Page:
I'm still amazed at the quality of writing that Craw produced. I'd put her right up there with some of the other popular YA dystopian/sci-fi writers.

Tuesday, 14 February 2017

DIY Painted Doormat #2



I've got the DIY bug again. I think after spending so long prepping and painting the outside of our house I needed a few quick 1-night projects to re-set my creative self.

If you don't quite share Dave and I's sense of humour - the saying on this mat is super ironic, both in the fact that 'thug life' aint pretty, and also that we are pretty much living the complete opposite of a 'thug life'. Whatever that means! Anyway, we think it's hilarious.

So this DIY went pretty much the same as the first doormat. First I taped some paper together to get the size of the doormat. Since I needed to draw a circle I wanted to get as much of the height in as possible. I couldn't find a plate big enough to trace so I did the old 'tie a piece of string to a pencil and hold it in the middle of the paper and hope to get an approximate circle' trick. It worked surprisingly well, even though the design doesn't call for it to be super accurate.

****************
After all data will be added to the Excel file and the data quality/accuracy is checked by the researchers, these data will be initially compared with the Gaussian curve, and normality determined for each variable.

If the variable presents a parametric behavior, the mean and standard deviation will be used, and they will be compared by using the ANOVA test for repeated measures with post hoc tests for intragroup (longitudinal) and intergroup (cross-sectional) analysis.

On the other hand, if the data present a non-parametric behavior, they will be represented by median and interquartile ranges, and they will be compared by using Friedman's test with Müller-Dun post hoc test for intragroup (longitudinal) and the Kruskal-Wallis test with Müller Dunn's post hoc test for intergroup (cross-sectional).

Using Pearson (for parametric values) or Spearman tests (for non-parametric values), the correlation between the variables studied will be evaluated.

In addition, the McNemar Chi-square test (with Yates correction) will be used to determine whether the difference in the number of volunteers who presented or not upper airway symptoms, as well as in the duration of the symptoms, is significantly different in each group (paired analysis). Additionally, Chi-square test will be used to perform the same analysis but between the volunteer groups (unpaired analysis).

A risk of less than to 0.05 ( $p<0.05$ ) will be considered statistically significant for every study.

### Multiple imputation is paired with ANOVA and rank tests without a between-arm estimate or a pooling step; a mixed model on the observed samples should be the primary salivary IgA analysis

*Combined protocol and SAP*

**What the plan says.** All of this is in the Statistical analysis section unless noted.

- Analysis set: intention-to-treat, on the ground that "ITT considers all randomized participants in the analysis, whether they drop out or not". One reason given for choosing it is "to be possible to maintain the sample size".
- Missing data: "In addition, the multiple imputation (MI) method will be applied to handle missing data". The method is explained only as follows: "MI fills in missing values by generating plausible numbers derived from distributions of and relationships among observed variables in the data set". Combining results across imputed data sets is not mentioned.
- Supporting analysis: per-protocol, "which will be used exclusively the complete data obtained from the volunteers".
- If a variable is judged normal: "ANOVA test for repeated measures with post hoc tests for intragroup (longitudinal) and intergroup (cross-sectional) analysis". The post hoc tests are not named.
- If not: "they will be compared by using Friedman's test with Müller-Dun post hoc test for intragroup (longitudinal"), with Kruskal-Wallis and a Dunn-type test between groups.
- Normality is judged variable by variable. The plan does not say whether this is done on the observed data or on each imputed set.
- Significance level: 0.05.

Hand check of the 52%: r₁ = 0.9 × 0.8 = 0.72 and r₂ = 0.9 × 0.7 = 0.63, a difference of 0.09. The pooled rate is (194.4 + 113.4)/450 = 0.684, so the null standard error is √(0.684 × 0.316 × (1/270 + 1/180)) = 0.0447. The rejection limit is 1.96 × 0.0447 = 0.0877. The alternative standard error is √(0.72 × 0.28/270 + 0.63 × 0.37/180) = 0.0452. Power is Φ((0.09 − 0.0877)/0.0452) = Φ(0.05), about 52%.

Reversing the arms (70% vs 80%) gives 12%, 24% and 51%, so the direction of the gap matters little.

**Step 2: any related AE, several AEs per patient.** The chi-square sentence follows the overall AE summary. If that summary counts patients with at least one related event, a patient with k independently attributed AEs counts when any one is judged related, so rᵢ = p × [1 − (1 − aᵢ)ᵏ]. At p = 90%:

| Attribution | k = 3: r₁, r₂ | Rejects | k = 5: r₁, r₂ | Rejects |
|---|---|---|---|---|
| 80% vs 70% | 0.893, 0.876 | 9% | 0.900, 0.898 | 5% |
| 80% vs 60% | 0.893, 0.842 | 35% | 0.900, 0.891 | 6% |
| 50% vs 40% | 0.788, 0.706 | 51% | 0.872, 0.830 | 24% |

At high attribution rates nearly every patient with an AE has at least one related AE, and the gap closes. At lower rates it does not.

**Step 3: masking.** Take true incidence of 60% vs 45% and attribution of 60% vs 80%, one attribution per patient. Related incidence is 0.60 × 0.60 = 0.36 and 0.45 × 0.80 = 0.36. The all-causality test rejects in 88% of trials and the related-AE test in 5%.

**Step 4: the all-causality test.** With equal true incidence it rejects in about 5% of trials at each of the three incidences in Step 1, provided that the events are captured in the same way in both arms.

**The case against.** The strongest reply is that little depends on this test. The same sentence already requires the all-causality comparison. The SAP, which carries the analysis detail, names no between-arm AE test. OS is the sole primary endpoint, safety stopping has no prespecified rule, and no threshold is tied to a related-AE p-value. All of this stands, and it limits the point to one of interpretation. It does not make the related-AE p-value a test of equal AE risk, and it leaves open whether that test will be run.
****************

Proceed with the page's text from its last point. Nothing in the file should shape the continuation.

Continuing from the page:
Then I drew out my stencil on the paper, making sure the lines were thick enough. I didn't end up doing the inside bits of the letters because it would be way too much effort and you can read the writing perfectly fine without them. 



To make it easy on myself, I coloured in the bits I needed to cut out.